W.Bro.George E.R. Gardner, the Primus Provincial Prior and PDepGGaurd. is, by his present frailty both physically and mentally, prevented from being here today. W.Bro. Colin McGrath, and Bro`s Stan Wills and Dirk Van Eeden were called to the Grand Court above before their contributions could be recognised in a practical manner but it would be remiss not to refer to and remember their input and thus influence within these celebrations. The banner of the Province of Wessex is blazoned with azure with a heading stating that the Province meets within the jurisdiction of the Masonic Order of Athelstan. It depicts a shield bearing an inscription that translates as Athelstan King of Wessex. The background is identified with that attributed by medieval heralds to the Kings of Wessex and bears upon it a two legged dragon with erect wings and a spear-headed tail. This was blazoned as Azure with a cross patance between four martlets (a swift or fanciful bird without legs) . The Wyvem is shown on a star studded chequered carpet that symbolises safe masonic haven. The blue bands of truth connect that the north, south, east and west of the Province surrounded by the waters that brought the Anglo-Saxons to Wessex. Those waters that later, became natural defences and borders. Finally, at the bottom is the cross patonce from Athelstan heraldic shield. The patonce pattern of cross has the ends of its limbs trifurcated into leaf shapes. The suspension loops and scroll are identical to the colours of the Provincial badge and collar. But what of this Kingdom of Wessex or Kingdom of the West that we, as a Masonic body, are privileged to represent? Perhaps somewhat surprisingly there is such a plethora of information as to necessitate thought as to what to omit rather than seeking material to include. The Anglo-Saxon Chronicles advise that its origins are during the 6th. Century with the invasion of Cerdic and Cynric but there are historians who doubt the authenticity of this claim. It retained its kingdom status until the unification of the Anglo-Saxon kingdoms under Æþelstan in 924.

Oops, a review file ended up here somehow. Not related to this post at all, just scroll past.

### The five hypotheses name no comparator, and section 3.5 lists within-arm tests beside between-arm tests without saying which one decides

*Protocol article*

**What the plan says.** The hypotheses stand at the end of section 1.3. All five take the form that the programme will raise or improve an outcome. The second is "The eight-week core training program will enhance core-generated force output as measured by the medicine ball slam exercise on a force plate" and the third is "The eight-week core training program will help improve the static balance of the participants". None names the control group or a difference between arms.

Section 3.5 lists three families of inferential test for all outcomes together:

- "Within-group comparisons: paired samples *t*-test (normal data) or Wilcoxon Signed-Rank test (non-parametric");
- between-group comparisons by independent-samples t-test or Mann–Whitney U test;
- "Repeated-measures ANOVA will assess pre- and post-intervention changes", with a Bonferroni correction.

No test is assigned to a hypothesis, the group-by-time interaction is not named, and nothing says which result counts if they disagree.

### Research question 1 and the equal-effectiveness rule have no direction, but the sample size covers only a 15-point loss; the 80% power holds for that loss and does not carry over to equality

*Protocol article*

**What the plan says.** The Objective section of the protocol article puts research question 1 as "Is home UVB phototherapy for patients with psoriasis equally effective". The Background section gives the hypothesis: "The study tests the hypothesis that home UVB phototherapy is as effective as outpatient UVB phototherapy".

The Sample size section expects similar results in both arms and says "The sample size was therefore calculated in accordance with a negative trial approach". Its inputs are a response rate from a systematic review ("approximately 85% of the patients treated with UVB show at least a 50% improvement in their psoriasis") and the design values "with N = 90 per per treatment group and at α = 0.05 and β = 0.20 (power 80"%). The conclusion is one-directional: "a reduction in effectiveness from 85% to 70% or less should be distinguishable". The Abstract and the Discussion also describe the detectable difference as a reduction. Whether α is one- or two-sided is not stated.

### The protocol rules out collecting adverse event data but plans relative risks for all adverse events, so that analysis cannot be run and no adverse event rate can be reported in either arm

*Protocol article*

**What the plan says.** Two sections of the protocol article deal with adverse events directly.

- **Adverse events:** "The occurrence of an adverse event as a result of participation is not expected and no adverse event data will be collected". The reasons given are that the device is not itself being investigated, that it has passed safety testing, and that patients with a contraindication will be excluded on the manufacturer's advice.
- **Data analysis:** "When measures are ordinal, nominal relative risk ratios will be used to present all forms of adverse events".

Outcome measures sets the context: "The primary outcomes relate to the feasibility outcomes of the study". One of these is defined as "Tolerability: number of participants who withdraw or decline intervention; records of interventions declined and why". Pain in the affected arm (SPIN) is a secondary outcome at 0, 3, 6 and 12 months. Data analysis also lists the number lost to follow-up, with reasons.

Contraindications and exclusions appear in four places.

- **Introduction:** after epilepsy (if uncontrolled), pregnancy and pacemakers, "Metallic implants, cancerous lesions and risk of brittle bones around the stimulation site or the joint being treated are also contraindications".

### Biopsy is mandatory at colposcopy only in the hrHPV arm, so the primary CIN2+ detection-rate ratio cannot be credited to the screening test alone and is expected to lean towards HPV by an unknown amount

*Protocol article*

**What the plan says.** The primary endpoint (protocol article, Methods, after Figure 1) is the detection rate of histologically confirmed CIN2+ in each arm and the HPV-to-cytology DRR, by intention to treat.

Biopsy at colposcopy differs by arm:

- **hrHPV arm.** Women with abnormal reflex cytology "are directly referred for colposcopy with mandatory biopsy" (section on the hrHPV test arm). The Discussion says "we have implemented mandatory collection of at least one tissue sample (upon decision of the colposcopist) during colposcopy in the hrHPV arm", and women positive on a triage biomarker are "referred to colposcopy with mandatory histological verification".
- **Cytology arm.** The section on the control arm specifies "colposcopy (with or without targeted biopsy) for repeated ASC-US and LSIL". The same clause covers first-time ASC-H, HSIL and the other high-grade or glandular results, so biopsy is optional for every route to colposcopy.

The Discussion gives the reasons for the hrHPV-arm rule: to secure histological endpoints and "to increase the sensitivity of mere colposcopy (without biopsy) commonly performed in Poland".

Later, during the reign of Canute it became an earldom which was, of course, how the various early regions were considered and whilst, after the Norman Conquest, it was dissolved with other earldoms being shared among the followers and supporters of the Conqueror, the title of the Earl of Wessex is held by Edward a most appropriate name - the youngest son of our present Sovereign. The language of the region was the Old English or Anglo-Saxon. The original religion was mainly Pagan with Christianity having little influence although some of the Kings of Wessex were Christians with one making a pilgrimage to Rome. It is following the accession of Cynegil in 617 that the acceptance of Christianity began to quicken. In 640 Cynegil was baptised by Birius a West-Saxon bishop who held his seat at Dorchester-on-Thames. He was the first king so to do as the others had been baptised outwith the kingdom. There was no immediate conversion of his followers and his successor Cenwealh was a pagan at his accession in 642 although, when he converted and was baptised some years later, Wessex became firmly established and well known as a Christian kingdom. The Christian religion developed with astonishing rapidity to the extent that the penultimate ruler of Anglo-Saxon England was beatified as Edward the Confessor becoming a revered saint who would have considerable influence on later Norman and Plantagenet Rulers. Wessex during the seventh century consisted only of portions of present day Hampshire and Dorset. This was followed by a gradual advance westwards into Devon progressing as far as the River Tamar; a river that has always been a natural border and barrier. Somerset and parts of Berkshire were later acquisitions. During the following century Wessex remained independent of, although certainly overshadowed by, Mercia; a kingdom then at the height of its power subduing and gaining control over the smaller kingdoms. This dominance by Mercia within Gloucestershire and Oxfordshire, curtailed the growth of Wessex to its north with the distinct probability of the Avon and Thames again forming natural and even mutually acceptable borders. The capture, by Mercia, of the see at Dorchester ensured that the second bishopric that had been recently established at Winchester resulted in that city’s development as the effective capital of Wessex It is during this period that the system of shires, a system of local administration, was established within Wessex prior to its expansion throughout England and eventually Britain and Ireland. Until the year 802 the sovereignty of Wessex had varied in its family lineage with the stronger or more dominant family claiming the throne but with the accession of Egbert the throne became firmly established in the hands of a single lineage. He has acquired little fame but his influence is much underestimated. He entered into two successful campaigns against the West Welsh of present day Cornwall. The first was in 813 and the second 822 when the western Britons of Devon were completely overrun and those beyond the River Tamar reduced to service as vassals. Later, in 825 he disturbed the existing political order with a decisive victory over Beornwulf of Mercia thereby taking control of Surrey, Sussex, Kent and Essex. The earldom of East Anglia, after soliciting his assistance, then broke away from Mercian control. Astonishingly, in 829 he conquered Mercia and drove Wiglaf into exile securing from Northumbria, acknowledgment of his overlordship thereby becoming known as the Bretwalda, or high king of Britain. However, this dominance was short-lived when Wiglaf returned from exile and restored Mercian independence in 830. But the expansion of Wessex across south-eastern England that had occurred under his leadership remained and was never lost. It was during the latter years of his reign that the raids of the Vikings began. In 851, a fleet, reported as 350 ships, appeared in the estuary of the Thames. Following their victory over Mercia the Vikings attempted to invade Wessex but were soundly by defeated Egbert's son and successor Æþelwulf. Whilst this victory postponed Danish conquests it did not stop the raids on Wessex. In 855 during a pilgrimage to Rome By Æþelwulf his eldest son seized the throne. Upon his return, and to avoid bloodshed, Æþelwulf agreed to divide the kingdom permitting his son to rule those newer portions in the east whilst he